For as long as I remember I have wanted to open a new school, one founded on the premises that:
There are three observations I can share, from our past months, that clearly illustrate how ‘the system’ is failing our children.
#1 – While the world changes ever more rapidly, education is stuck.
We do not separate our students by birth date. This decision, purposefully made, has paid too many dividends to count. For one of our gifted math students (we have many), this has meant being able to pursue mathematics at a grade level many years above his age. We do not buy in to limiting students on the basis of birth date. If this boy is able to extend his mathematics and work with other students nearing twice his age we allow that. When I have discussed his work with other schools they refuse to believe it possible that he can achieve this level in mathematics. His age, in their minds, somehow dictates an inability to solve for a when 4a – 4 = 8.
Conclusion: Age does not define ability. We should not confine our children to the content of one grade, as defined by ‘experts’ who do not know them.
#2 – Children are being taught to be passive learners (or, worse yet, passive observers).
We recently attended, as a school, a large community education event with children from other schools. At lunch my students asked me “why are those other schools looking at us so weird?” and “why aren’t they asking any questions?” I too had noticed that the other students, who outnumbered our little class 4:1, were extremely well behaved but also entirely disengaged from the learning. They had long ago learned that the best thing to do was ‘stay safe’. Best not to be seen as a ‘geek’ by asking questions. This would make it easy for a teacher to stand and ‘deliver’ the curriculum. Meanwhile, our students were bursting at the seams to get involved, ask questions, and be totally present in the experience. Our oldest girl, which in some schools would be the most sensitive to criticism, was our leader followed closely by her male peers. They all were slowing the lesson down with their constant questions… I’m sure that what was planned to be ‘delivered’ in our 45 minutes wasn’t. This is true of us here at the Academy – we never seem to have enough time to ‘get through’ something; but then, our goal never is to ‘get through’ but instead to actually learn.
Conclusion: Large groups of students is a decision based on economies of scale and efficiency, not on the best learning environment.
#3 – ‘The system’ is missing the diamonds in the rough.
We had a Grade 4 boy join us in the Fall Term. He came to our school like an open wound – even the smallest indignity could potentially send him in to a rage. He hated school – when I met him he laid on the floor in our library with a dead look on his face. Even I was concerned that he might not engage with what we had to offer. He was also prone to anger… he had long ago learned that the only way to not get more hurt was to turn the hurt onto others.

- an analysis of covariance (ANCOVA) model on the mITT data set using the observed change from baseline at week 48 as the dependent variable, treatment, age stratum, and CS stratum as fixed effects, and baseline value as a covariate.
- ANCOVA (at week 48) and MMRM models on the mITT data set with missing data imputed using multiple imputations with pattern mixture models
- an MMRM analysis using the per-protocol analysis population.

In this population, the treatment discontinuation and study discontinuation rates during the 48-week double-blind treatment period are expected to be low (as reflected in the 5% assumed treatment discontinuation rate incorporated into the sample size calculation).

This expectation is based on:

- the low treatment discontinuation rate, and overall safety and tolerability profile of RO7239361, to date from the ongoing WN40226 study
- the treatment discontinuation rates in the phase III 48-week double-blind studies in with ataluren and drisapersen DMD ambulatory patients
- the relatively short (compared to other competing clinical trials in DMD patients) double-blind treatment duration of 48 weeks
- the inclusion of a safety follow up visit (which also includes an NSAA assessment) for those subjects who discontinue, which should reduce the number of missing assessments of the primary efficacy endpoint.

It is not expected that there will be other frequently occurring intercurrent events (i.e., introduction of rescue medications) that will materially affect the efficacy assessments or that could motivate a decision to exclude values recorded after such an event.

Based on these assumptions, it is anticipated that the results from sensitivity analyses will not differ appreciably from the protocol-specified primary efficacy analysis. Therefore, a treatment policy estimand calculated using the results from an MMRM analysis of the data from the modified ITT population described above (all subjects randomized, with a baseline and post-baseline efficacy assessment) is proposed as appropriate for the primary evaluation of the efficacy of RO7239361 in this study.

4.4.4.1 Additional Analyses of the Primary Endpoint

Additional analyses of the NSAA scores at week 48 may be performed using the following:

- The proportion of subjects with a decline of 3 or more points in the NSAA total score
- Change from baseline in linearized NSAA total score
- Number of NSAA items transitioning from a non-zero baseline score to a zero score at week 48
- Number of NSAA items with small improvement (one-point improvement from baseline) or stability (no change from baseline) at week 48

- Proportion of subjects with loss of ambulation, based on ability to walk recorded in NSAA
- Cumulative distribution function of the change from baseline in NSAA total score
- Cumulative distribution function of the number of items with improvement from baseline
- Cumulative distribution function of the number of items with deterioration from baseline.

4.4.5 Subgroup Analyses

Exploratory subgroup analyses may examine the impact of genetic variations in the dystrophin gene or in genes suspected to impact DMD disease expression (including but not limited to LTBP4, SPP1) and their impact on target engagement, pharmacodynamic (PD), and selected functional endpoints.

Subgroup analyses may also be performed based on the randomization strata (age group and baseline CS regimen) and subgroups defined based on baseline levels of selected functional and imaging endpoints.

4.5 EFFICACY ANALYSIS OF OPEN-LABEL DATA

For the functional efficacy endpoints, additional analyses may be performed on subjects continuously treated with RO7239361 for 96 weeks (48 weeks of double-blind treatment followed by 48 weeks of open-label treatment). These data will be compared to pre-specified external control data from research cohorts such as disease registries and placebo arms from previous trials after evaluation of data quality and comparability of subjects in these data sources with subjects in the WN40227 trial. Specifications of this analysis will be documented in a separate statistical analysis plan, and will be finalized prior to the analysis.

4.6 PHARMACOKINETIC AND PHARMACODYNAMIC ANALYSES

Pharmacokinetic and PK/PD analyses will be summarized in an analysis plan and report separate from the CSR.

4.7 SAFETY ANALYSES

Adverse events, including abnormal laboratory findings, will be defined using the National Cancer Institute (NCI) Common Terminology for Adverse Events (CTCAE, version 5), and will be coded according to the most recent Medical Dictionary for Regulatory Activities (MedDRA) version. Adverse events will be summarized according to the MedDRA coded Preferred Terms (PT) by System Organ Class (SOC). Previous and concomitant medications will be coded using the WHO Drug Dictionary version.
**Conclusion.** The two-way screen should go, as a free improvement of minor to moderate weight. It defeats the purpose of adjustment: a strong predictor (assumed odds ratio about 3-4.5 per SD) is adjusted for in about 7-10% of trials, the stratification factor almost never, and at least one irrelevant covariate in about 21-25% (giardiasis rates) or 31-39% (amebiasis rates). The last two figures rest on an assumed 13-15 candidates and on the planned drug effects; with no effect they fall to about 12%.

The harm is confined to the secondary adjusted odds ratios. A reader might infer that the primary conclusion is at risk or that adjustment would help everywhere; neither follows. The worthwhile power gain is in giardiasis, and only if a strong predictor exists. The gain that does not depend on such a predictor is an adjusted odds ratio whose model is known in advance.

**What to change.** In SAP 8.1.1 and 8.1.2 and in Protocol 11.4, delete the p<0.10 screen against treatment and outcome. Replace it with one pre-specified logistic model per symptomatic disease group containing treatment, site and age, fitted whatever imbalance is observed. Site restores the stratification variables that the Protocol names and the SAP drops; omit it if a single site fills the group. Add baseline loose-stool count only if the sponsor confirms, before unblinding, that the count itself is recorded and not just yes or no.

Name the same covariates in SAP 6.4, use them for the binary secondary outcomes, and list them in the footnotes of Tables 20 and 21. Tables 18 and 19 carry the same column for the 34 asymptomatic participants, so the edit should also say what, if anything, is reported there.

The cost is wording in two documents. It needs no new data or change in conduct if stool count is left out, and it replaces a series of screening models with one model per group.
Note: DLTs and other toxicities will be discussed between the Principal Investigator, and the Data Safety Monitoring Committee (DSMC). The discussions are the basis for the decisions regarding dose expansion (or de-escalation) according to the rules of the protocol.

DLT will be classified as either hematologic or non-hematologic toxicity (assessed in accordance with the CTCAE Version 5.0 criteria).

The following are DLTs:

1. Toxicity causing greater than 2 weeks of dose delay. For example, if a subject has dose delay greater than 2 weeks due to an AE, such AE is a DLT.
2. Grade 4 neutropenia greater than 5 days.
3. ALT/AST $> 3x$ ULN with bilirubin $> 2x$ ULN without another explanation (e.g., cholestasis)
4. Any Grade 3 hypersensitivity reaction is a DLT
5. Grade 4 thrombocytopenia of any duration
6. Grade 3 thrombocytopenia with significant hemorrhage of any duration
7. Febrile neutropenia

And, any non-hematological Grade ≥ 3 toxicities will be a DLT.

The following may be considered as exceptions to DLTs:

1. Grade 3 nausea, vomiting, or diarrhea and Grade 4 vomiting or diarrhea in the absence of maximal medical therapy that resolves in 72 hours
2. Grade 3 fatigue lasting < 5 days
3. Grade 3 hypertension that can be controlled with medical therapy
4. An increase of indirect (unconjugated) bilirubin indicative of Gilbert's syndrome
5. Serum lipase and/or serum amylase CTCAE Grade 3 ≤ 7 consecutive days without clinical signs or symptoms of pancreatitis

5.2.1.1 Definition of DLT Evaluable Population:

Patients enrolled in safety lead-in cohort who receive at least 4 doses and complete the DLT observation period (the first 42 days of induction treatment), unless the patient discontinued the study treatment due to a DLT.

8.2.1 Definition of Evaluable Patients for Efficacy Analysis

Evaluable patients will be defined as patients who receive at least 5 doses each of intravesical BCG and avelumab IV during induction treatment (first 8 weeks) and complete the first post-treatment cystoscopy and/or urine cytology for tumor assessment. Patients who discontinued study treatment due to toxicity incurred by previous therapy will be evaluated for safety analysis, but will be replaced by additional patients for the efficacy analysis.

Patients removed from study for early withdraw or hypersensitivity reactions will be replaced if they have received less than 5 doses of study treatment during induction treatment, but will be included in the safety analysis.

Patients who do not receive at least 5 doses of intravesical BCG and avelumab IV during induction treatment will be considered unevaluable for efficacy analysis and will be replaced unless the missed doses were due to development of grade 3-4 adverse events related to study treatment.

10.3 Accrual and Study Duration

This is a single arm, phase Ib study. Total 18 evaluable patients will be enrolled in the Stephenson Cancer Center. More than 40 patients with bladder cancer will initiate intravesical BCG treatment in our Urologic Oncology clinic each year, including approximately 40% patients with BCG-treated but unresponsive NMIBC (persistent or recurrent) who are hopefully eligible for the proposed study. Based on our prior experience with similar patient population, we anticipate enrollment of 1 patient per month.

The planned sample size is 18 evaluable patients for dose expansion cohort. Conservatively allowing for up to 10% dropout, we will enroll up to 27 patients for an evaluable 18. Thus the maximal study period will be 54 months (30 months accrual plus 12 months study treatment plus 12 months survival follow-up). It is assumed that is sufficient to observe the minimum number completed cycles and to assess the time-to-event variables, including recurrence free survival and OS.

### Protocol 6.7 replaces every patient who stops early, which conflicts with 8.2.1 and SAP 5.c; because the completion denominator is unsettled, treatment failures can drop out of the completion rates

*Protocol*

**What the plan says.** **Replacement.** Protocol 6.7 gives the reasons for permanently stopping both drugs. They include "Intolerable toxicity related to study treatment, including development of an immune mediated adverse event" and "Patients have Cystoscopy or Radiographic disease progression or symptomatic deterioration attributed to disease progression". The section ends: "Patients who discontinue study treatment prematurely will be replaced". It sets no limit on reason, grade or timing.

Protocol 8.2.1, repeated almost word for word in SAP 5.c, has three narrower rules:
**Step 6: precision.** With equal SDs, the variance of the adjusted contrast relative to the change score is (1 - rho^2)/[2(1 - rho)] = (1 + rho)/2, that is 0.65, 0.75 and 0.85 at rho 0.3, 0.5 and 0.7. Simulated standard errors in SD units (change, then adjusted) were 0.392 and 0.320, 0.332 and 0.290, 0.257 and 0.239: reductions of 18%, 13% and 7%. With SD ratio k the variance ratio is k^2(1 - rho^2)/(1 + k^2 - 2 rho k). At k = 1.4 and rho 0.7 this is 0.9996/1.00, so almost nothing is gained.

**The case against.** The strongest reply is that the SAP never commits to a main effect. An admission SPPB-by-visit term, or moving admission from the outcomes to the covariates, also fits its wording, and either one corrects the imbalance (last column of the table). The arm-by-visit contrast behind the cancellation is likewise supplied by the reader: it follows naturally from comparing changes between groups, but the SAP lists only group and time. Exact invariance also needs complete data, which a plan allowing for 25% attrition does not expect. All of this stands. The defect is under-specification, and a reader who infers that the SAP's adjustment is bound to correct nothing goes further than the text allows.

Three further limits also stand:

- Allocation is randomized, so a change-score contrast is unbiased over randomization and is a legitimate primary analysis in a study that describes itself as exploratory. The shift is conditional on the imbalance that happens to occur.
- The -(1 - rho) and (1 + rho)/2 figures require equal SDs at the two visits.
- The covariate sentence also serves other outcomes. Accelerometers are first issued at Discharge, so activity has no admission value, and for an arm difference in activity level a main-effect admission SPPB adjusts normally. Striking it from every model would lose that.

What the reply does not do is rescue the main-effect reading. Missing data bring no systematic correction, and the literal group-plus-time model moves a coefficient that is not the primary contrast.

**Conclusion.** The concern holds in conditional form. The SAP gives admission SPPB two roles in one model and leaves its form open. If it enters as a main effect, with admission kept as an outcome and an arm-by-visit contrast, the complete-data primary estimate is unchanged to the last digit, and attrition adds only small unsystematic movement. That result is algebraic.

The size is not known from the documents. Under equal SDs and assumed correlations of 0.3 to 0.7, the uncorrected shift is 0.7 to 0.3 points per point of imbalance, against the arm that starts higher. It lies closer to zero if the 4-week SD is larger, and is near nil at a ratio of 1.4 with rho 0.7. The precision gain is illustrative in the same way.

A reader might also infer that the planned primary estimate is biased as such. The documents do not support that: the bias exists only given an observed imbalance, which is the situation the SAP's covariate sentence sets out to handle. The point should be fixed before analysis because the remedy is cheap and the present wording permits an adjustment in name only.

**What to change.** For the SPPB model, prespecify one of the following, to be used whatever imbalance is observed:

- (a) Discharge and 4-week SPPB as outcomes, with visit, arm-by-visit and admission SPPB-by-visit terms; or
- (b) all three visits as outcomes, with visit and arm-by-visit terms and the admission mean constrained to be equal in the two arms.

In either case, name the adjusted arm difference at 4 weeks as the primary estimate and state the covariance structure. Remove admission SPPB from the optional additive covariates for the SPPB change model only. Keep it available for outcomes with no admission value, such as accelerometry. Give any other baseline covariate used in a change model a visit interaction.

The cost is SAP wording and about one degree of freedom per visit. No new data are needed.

A series of changes took place.
First, someone here believed in him and his parents made the courageous decision to not accept what was happening to their son.
Second, he started arriving at school first, such did he love his school. He does this to this day and always comes with a smile on his face.
Third, we started to work at managing the anger. It took patience from our community… but eventually he began to see that no one was judging him, mocking him, or out to hurt him. And, to be clear, no one was hurt in the process. Our students showed understanding and compassion. The ‘system’ would have thrown him to the curb and made him unwelcome. We chose to give him the skills to deal with his anger.
Fourth, and this is where we’re at today, we can start to rebuild the beautiful person that he is as his self-esteem is returning. His parents noted this weekend that even their friends are seeing a difference.
They have their son, the one who is happy and has endless ideas, back again.
Conclusion: ‘The system’ is ill-equipped to build self esteem. It is designed to sort students on a very rough basis – hence, like a rough sorting of gem stones, they easily miss the diamonds that just need a small shine to gleam brightly.
Another family joined us this past Fall term. I remember talking with their mother during the process… she pointed out that by choosing to act, and move her children to our school, she was, in effect, taking on the responsibility for the potential failure of the experience on her own shoulders. Accepting the status quo and their mainstream schooling was both easier and less risky.
It is difficult to act and make change because we cannot know what is around the bend until we take the steps to round the corner.
Until education, as a whole, takes steps to round the corner and get off that straight road it will remain as it is – unchanged for over half a century.